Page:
Heat forward LeBron James took a forearm to the throat from Bobcats forward Josh McRoberts during the final minute of Miami’s 101-97 victory in Game 2 on Wednesday.
The Portland Trail Blazers defeated the Houston Rockets 112-105 on Wednesday to take a 2-0 series lead. Game 3 is set for Portland’s Moda Center on Friday.
• LaMarcus Aldridge did it again. One of the most persistent criticisms of LaMarcus Aldridge during his eight-year career has been that he over-relies on his mid-range jumper at the expense of his low-post game. His 6-foot-11, long-armed frame and athletic tools make him a tough cover on the block, but he has never apologized for his perimeter approach, whether he’s lining up a straight-on look from the elbow or spinning into a baseline turnaround.
After scoring 46 points and grabbing 18 rebounds in Game 1, Aldridge nearly matched the feat in Game 2, pouring in a game-high 43 points (on 18-for-28 shooting) and grabbing eight rebounds. In doing so, he became the first player since then-Cavaliers forward LeBron James to score 40+ points in consecutive playoff games (May 2009), and Elias Sports notes that he joins Michael Jordan and Tracy McGrady as the only players to go for 40+ points in Games 1 and 2 on the road. Aldridge now holds the No. 1 spot (Game 1) and No. 3 spot (Game 2) on the Blazers’ all-time postseason scoring list, and he is the only player in franchise history to top 40 points in two different playoff games.
“These two games here are as well as I’ve seen him play,” Blazers coach Terry Stotts said, and the entire world nodded in agreement.
After putting a scare in the Spurs with their Game 1 defense, the Mavs ramped up their efforts on both ends Wednesday to rout the defending Western Conference champions 113-92 and even their series 1-1. The fourth-quarter letdown never came; Dallas hasn’t had the best track record in terms of maintaining leads this season, but a surge in the opening minutes of the final quarter kept San Antonio on its heels and its stars on the bench for good. Monta Ellis led all Maverick scorers with 21 points, though his performance was only part of a well-balanced outing that saw four other teammates finish in double figures as well.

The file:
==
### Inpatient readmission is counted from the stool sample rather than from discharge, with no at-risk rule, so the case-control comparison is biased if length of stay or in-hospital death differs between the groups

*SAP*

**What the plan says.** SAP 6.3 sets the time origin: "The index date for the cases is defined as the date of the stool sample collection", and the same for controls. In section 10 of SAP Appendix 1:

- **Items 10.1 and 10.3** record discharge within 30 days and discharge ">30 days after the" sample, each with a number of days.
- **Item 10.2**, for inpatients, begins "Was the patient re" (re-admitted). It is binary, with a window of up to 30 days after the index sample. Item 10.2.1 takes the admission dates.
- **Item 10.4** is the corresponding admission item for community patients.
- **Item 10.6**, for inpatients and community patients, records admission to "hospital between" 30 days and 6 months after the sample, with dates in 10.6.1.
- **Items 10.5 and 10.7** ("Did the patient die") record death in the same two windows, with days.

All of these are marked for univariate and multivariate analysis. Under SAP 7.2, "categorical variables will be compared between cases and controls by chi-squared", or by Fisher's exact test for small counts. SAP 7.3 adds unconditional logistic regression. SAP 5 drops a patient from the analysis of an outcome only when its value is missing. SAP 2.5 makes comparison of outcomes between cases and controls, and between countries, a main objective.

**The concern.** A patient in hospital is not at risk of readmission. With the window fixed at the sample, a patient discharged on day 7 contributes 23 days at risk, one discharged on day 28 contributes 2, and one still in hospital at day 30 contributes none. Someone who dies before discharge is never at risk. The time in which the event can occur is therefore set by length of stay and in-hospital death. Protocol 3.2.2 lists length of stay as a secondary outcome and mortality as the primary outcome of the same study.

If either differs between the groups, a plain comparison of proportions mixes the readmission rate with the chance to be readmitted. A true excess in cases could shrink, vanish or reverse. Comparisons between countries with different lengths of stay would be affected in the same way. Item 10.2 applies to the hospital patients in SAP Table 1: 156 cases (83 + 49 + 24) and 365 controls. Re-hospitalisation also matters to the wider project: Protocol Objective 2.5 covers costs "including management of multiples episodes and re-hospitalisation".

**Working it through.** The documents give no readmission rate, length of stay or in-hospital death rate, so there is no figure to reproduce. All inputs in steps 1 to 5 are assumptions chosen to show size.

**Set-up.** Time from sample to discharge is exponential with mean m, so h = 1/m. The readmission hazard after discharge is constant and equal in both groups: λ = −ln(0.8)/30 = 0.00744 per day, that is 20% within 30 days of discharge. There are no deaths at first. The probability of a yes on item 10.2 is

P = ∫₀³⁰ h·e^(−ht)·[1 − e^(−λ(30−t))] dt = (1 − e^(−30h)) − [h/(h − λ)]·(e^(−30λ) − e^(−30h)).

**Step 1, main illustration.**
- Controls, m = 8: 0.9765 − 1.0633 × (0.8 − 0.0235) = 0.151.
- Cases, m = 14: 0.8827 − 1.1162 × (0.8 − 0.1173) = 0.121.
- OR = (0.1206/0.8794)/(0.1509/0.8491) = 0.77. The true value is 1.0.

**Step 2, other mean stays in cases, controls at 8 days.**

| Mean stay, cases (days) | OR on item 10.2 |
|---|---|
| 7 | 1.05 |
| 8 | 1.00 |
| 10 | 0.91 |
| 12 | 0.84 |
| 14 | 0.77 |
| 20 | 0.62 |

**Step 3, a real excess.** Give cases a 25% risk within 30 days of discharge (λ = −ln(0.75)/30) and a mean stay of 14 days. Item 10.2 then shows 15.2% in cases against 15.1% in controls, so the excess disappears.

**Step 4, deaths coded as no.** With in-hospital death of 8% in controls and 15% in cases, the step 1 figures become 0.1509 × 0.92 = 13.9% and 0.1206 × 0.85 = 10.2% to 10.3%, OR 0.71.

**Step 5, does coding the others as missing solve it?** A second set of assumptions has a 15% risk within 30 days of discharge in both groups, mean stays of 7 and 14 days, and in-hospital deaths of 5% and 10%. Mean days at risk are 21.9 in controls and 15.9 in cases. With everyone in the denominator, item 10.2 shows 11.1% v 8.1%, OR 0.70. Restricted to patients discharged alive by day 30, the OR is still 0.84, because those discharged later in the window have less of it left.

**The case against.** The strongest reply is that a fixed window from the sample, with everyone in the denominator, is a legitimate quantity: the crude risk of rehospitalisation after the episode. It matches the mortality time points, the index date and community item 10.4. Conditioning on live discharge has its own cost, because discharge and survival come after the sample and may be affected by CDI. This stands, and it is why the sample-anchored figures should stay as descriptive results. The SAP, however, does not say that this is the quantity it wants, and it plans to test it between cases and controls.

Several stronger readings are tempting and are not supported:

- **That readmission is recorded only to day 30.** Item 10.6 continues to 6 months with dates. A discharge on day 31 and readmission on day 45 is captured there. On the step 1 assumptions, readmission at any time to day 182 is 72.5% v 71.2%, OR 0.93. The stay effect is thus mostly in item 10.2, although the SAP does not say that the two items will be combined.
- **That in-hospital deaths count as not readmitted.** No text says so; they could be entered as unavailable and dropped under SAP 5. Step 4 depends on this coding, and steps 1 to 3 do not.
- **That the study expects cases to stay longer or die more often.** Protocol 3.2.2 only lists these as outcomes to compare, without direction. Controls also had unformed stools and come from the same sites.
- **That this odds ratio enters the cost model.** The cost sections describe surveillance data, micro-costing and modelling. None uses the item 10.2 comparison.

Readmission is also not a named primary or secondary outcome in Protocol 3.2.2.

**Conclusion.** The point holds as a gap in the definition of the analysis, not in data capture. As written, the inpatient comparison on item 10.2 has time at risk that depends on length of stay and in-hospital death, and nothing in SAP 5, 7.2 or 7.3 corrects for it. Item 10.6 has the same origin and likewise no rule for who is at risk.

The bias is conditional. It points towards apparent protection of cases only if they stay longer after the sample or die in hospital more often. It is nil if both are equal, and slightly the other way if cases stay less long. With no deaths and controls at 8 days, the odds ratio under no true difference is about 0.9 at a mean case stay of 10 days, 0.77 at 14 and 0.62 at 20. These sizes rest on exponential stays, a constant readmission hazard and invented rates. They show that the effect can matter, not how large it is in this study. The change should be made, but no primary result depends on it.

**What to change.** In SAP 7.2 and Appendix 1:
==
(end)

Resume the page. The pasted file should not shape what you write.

• The best team in the Western Conference was upstaged completely. This was a thorough beatdown, executed by a No.8 seed with talent, guile and top-to-bottom intelligence. The improbability of the event seemed lost on the Mavericks, who maintained the same defensive game plan that nearly stole Game 1 and succeeded wildly for it. We expected Gregg Popovich to have his team better and more specifically prepared for Game 2, as is standard operating procedure with these Spurs. Instead San Antonio’s players lost sight of any tactical adjustment and wandered blindly in a perfect haze of switches and hedges.
Charlotte challenged Miami until the end of Game 2, but the Heat’s Big Three combined to make critical plays at both ends and pull out a 101-97 win. LeBron James scored 32 points, while Chris Bosh added 20 after a lackluster Game 1. The Heat now head to Charlotte with a 2-0 series lead.
• Miami found a formula that works against one of the league’s top defenses. Heat coach Erik Spoelstra preaches “Pace and space,” to his team, a slogan he uses to encourage his players to attack with ferocity and tempo while also spreading out. Miami knows it can get superlative offensive play from its Big Three as it did in Game 2 almost any night — LeBron James, Dwyane Wade, and Chris Bosh combined to score 67 of Miami’s 101 points — but unlike early in the Big Three era, the offensive stagnation and pressing that often crept in has given way to an offense that’s more patient and and open.
The Pacers attempted to clarify, and in some cases disputed, a reported practice fight involving Lance Stephenson and Evan Turner.